Now, Apple will be providing vetted white-hat security researchers with access to these devices, on goal, to aid with hunting down bugs in its code.
Although Apple launched its bug bounty program back in 2016, it was not only late to the game in encouraging hackers to come forward with security vulnerabilities found in its products, but in true Apple style it only opened it up to a small list of elite researchers, by invitation only. Apple announced the expanded offer at the Black Hat conference.More news: Super Eagles forward leaves Premier League for Monaco
At the same conference, software giant Microsoft also announced its Azure Security Lab, meant to give experts a sandbox-like safe environment to test its Cloud security services better.
Apple's upping the ante for its bug bounty program comes in the wake of a growing private market where hackers sell information on glitches in these devices to governments for vast sums. The program is now open to anyone who wants to participate. It's the first time Apple has ever offered special devices specifically for security research purposes in this way. In earlier years, the security researcher has shown that various flaws in the macOS platform.
Apple has announced a bounty of $1 million to anyone who can hack into any iPhone.More news: IPhone Contacts App Vulnerable to SQLite Hack Attack: Check Point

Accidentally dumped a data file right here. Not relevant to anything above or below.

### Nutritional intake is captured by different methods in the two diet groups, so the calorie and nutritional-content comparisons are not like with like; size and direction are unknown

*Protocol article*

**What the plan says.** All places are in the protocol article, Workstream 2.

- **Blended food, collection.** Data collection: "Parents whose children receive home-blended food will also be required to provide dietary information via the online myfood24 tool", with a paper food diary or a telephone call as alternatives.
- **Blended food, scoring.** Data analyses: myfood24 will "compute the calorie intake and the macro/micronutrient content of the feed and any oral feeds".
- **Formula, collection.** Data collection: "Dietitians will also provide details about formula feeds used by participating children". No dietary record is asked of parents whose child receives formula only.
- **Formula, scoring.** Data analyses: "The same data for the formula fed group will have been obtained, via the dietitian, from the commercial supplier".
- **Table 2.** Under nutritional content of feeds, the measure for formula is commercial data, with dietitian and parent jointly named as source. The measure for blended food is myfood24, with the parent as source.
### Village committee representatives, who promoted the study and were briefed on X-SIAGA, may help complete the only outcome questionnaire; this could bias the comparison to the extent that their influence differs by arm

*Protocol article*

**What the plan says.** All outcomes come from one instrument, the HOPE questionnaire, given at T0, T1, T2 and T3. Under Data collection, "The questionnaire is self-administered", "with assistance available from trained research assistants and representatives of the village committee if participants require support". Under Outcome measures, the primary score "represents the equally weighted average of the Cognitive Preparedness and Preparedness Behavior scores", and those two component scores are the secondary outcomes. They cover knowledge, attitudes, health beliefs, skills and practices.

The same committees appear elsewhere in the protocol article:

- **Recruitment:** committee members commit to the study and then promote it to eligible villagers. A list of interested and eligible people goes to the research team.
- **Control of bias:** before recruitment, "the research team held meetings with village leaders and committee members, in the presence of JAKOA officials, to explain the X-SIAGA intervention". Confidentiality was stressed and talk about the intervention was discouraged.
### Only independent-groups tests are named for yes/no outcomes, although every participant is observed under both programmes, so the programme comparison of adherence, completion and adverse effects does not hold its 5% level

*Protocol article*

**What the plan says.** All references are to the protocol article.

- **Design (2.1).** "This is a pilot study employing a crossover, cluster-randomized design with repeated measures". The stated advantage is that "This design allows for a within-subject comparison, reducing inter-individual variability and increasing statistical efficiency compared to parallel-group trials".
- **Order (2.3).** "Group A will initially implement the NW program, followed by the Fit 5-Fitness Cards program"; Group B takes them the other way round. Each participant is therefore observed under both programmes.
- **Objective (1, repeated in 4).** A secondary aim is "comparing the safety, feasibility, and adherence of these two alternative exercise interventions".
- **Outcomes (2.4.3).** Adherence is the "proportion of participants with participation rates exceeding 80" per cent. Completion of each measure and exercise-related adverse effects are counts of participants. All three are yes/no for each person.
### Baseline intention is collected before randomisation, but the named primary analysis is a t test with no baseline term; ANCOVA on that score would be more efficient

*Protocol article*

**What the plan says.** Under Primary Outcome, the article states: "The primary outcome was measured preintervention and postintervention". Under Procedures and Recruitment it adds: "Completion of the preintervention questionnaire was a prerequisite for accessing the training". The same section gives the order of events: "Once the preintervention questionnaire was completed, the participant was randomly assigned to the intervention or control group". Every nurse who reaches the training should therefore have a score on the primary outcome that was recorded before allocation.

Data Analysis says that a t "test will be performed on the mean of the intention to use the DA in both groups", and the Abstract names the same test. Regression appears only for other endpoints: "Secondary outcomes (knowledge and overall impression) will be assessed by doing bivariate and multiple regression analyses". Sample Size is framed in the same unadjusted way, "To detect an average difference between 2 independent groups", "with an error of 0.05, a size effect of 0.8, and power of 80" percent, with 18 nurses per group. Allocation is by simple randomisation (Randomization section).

According to fix specialists iFixit, the iPhones (XS, XR and XS Max) now show a "Service" message saying that the batteries need to be repaired, if they are not replaced by Apple. This, along with Apple's recent battery replacement program, which many iPhone users took advantage of, has adversely affected the sales of new iPhones.
For researchers who discover vulnerabilities in betas and pre-release software packages, a 50% bonus payout is offered on top, meaning a large-scale bug could net a researcher up to $1,500,000 in the most extreme of circumstances.
Apple may argue this software lock is there for safety reasons, since we all know that lithium batteries have a tendency to catch fire when not handled correctly. There will now be incentives for finding bugs in any of Apple's platforms, regardless of whether you're an established security expert or just a grassroots hacker sitting at home. Apple's previous highest bounty was $200,000 for friendly reports of bugs that can then be fixed with software updates and not leave them exposed to criminals or spies.More news: Fortnite World Cup champion swatted while live on Twitch